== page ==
KaZantip Rave Moves From Crimea to Georgia

May 28, 2014 — 17:04
Visitors have flocked to Crimea since 1992 when KaZantip president Nikita Marshunok founded the project.

Regular visitors of the "Republic of KaZantip" were surprised when the republic's leadership announced that they would move to Anaklia in Georgia from their traditional location in Crimea.

The self-named "Republic of Kazantip" project has developed a reputation in the West in recent years as a month-long rave and party where more or less anything goes, set near the secluded village of Popovka on the Black Sea coast in Crimea.

"The reasons for the impossibility of holding the event in Crimea do not stem from the organizers — this is due to changes in government structure and the legal code, making the existence of the project impossible, at the least, for this year," organizers wrote on their website in an announcement of the move.

The rave has been occurring annually for over 20 years and presents itself as an independent state with its own laws and leadership. Describing itself as a "former democratic republic headed by a tyrannical president," KaZantip is led by President Nikita Marshunok, founder of the project and a reclusive figure who supposedly first created the event in 1992 with a local group of windsurfers.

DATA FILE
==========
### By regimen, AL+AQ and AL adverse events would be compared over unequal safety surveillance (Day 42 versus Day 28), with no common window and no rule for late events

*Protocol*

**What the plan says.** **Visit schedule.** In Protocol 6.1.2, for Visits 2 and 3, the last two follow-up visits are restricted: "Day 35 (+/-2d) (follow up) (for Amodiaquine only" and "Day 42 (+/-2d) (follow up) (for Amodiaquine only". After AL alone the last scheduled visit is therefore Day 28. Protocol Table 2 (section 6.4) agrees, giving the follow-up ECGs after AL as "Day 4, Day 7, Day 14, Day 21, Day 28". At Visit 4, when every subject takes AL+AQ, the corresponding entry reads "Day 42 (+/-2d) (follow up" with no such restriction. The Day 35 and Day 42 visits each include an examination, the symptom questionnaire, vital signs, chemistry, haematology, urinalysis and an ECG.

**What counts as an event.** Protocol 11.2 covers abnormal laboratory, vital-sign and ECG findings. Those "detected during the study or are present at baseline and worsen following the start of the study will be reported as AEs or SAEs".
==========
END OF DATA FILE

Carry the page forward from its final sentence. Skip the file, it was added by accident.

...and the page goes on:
In recent years, KaZantip has attracted thousands of guests from around the world, who pay about $150 to receive a "visa" to visit the republic during the brief period of its existence. While KaZantip's government resolutely insists that the republic is "not a festival," the yearly event does include almost nonstop electronic music played by an extensive lineup of DJs, which in previous years has included well-known international stars like Skrillex, Tiesto, Ricardo Villalobos, Pendulum, and Armin Van Buuren.

With lax law enforcement in rural Crimea, the festival has developed a reputation as a hotspot for heavy drinking and recreational drugs, which has contributed to the reasons for its shift in location. The Russian federal service for narcotics control announced that they were prepared to raid KaZantip this summer "as the territory is now part of the Russian Federation."

Nikita Marshunok has said that Anaklia will make an ideal new location for KaZantip, Gazeta.ru reported. Posts on the forum of the KaZantip website suggested that the republic's leadership is already hard at work translating their constitution into Georgian, and have offered free visas to all Georgian women.

Contact the author at g.golubock@imedia.ru